Writing about Guatemala

During my time in Guatemala in November and December 2012, I studied Spanish at La Esceuela de la Montana (the Mountain School), which partners with two local communities. Students at the Mountain School eat all their meals with members of these communities, and this practice is a valuable time to practice Spanish and gain insight into rural Guatemalan life. Over the course of my three weeks at the Mountain School, I came to learn how the two communities had come to reside in the area after struggling for their right to wages on coffee plantations. I thought that these stories were incredible testaments to the communities’ deep reserves of persistence in the face of oppression. I wanted to document these testimonies in writing so that the communities could have a written record of their history.

Aiming to be a “librarian” for their stories, I also wanted to translate the communities’ testimonies in English, and share the stories with English speakers who would be interested in studying at the Mountain School and/or learning about Guatemalan labor rights issues. When I first heard these testimonies in November, I had transcribed the stories in English, and with help from my Spanish teacher, I re-translated the testimonies into Spanish. My Spanish teacher, whose family was from the larger nearby town Columba, was eager to help me. Her enthusiasm gave me an additional idea–I could share the Spanish version of the testimonies with other Spanish teachers at the Mountain School and its sister school Proyecto Linguistico Quetzalteco (PLQ), who wanted to learn the history of the communities. I also thought that the teachers could read the Spanish translations with their students as a comprehension exercise.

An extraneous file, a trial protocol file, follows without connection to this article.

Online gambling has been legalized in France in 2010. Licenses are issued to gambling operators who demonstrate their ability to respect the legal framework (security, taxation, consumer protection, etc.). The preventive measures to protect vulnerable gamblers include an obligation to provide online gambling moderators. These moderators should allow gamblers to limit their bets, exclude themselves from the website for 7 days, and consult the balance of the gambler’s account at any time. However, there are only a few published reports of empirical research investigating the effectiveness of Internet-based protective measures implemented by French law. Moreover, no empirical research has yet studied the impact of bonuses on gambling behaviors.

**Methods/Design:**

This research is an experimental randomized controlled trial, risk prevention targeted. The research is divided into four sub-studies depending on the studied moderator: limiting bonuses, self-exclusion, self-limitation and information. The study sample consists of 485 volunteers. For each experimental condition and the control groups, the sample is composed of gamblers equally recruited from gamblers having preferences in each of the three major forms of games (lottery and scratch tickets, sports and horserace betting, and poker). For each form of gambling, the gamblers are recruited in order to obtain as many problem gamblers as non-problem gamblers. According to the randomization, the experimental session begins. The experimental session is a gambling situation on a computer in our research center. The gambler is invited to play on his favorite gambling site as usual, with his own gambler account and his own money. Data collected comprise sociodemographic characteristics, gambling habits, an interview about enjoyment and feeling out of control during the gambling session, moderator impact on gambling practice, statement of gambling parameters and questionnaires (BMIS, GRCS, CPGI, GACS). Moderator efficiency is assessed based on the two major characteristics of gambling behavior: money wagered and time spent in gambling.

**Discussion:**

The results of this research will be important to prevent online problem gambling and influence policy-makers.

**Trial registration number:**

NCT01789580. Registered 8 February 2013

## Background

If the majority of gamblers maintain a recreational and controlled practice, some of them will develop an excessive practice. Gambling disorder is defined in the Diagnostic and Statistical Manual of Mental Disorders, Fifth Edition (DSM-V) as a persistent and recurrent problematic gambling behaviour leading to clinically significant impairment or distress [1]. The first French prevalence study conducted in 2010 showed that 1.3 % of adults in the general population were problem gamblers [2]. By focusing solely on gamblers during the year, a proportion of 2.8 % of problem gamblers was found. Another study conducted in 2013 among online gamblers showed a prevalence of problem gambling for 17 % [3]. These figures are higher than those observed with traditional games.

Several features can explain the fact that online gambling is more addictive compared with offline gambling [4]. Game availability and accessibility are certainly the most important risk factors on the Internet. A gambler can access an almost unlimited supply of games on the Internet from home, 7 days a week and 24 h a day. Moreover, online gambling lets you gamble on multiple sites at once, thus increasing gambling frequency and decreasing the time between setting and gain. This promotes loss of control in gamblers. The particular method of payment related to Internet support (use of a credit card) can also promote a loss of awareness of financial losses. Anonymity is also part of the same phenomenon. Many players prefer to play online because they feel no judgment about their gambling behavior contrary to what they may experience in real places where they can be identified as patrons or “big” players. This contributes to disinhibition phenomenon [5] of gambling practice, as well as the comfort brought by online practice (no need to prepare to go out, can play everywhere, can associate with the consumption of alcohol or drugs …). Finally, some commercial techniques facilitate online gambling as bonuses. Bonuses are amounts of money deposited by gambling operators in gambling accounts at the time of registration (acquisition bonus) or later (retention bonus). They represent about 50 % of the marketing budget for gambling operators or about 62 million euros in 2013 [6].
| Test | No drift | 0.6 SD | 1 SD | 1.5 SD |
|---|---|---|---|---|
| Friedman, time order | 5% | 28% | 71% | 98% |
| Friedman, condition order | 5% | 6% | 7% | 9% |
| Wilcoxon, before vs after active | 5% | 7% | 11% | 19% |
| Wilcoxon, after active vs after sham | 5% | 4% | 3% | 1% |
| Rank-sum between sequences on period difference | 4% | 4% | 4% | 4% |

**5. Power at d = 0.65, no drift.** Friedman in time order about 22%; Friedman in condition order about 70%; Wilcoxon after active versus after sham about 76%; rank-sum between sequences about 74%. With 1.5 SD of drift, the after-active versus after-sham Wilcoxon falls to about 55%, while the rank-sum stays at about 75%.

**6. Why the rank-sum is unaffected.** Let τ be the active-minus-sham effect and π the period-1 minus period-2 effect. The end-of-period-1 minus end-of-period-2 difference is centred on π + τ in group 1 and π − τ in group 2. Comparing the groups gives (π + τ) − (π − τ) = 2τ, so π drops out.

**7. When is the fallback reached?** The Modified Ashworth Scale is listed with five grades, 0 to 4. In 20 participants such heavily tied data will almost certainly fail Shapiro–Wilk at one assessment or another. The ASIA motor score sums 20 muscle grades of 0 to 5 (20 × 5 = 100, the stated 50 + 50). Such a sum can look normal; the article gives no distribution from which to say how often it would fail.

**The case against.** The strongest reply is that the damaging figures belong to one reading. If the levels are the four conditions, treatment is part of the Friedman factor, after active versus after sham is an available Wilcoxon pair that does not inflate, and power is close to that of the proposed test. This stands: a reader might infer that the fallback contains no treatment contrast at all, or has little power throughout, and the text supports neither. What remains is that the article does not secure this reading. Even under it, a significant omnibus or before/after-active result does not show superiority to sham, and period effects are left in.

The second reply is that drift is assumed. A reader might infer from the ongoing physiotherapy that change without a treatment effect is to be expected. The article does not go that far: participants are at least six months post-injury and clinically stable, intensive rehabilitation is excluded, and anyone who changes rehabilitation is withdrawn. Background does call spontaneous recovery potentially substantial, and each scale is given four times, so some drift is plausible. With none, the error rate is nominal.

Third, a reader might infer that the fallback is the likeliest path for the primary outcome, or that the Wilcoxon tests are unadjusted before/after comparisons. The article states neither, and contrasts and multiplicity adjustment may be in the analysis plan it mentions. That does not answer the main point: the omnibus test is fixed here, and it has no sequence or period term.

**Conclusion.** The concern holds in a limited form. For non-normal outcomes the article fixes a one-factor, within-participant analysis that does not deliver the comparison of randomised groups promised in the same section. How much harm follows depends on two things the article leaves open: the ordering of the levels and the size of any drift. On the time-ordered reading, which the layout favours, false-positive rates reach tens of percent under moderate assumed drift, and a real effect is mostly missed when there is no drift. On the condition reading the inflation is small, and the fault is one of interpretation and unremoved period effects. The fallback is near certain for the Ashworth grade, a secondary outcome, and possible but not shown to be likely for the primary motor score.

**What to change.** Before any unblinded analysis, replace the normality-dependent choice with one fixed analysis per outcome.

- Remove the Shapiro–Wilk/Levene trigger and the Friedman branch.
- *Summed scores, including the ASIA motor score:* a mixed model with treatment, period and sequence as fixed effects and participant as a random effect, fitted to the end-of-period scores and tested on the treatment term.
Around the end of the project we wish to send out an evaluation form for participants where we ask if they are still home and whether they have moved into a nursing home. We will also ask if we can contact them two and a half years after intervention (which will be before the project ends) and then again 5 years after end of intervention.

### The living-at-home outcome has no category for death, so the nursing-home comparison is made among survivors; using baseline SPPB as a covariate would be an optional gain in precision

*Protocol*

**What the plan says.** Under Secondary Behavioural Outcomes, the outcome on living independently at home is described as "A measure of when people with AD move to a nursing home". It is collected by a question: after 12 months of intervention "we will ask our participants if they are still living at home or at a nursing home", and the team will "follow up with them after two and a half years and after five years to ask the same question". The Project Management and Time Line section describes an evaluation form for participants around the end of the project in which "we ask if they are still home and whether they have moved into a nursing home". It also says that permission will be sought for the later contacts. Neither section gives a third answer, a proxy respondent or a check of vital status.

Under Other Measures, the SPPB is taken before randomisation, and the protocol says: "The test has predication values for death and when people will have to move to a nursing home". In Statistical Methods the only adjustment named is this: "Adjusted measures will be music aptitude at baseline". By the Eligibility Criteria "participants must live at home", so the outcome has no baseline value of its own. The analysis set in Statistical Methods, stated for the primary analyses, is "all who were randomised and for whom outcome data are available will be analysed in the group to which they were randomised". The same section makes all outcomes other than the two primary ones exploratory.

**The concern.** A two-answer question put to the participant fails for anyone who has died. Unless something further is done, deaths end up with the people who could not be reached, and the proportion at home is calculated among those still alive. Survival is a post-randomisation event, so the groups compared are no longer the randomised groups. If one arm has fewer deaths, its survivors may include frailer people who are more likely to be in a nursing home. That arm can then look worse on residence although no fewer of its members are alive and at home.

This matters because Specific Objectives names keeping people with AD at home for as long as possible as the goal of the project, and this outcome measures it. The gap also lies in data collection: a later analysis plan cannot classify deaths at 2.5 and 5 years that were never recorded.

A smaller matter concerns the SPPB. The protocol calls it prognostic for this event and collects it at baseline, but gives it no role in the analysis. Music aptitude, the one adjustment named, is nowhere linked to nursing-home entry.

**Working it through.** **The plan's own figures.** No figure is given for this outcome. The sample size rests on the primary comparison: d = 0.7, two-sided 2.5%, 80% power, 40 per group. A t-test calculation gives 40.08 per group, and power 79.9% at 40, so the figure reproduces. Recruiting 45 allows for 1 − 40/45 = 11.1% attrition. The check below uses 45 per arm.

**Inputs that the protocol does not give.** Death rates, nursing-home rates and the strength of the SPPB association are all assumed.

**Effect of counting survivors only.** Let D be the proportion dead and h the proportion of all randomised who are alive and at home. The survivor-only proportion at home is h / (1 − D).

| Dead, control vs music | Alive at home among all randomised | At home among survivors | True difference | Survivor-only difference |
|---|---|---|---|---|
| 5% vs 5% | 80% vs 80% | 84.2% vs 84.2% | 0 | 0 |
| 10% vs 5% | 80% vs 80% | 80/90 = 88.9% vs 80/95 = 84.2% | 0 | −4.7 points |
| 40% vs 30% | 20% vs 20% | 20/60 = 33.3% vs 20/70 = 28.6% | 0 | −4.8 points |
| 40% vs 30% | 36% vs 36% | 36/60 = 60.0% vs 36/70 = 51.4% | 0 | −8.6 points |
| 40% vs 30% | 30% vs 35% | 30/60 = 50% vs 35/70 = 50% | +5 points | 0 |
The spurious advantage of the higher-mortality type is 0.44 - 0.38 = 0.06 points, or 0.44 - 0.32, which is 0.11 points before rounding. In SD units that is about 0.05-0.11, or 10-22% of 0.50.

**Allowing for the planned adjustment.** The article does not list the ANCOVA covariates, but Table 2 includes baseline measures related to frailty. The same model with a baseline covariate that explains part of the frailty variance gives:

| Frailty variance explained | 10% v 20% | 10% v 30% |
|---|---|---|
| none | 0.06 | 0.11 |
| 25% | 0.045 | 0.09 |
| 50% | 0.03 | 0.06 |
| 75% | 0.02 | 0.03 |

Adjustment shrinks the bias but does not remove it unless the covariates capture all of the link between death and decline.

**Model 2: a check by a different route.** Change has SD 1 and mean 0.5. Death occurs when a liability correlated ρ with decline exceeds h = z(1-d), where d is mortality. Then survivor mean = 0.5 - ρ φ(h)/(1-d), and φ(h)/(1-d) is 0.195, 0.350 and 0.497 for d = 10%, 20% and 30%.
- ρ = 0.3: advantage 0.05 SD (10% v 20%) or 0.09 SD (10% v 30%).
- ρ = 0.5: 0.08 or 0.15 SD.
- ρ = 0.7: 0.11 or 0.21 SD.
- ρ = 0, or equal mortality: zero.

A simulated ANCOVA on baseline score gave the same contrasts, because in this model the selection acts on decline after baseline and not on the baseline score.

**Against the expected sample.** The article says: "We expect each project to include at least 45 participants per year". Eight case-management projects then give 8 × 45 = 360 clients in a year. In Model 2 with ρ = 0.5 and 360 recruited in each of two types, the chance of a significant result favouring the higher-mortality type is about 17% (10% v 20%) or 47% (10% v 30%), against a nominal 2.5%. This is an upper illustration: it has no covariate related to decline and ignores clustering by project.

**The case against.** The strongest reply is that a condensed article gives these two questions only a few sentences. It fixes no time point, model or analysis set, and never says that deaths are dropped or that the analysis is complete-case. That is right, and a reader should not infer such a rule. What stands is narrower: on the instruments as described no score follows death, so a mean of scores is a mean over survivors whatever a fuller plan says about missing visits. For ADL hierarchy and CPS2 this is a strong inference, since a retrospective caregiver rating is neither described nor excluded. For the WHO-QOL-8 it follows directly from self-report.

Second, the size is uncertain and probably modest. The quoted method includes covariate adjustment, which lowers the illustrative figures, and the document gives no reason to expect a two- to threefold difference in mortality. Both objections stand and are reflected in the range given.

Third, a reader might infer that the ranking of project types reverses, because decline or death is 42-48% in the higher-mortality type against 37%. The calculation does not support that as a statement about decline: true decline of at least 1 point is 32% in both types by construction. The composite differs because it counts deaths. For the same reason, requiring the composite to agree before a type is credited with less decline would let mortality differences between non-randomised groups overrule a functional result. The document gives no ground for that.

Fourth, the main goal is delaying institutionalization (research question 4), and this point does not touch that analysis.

When I returned to the United States, I sought further guidance regarding the content and grammar of the testimonies from the Mountain School’s co-founder, and I implemented her suggestions and published the testimonies at the end of May. Soon afterwards, my friend and Coordinator of the Mountain School contacted me and explained that although members of these communities wanted foreigners to learn their stories, they did not want their stories published online because they were afraid that making their stories accessible to all would put them at risk of threats and attacks from the coffee plantation owners who had exploited them.

I quickly deleted these testimonies from my blog. I realized that although I had given meticulous attention to the details of the testimonies in English and Spanish, I had failed to hear the communities. I had failed to comprehend the meaning of the risks they had taken to defend their right to work–risks that still loom in their lives over 20 years later.

To reflect on words from my blog post about the Genocide Trials for Efrain Rios Montt, I wrote that “I aspire to be a bridge” in sharing stories about Guatemalan human rights struggles. This incident reminded me of how conscious I need to be in my efforts to build and traverse this bridge. Without careful consideration and consultation with Guatemalans themselves, the information that I wish to share can have grave consequences.


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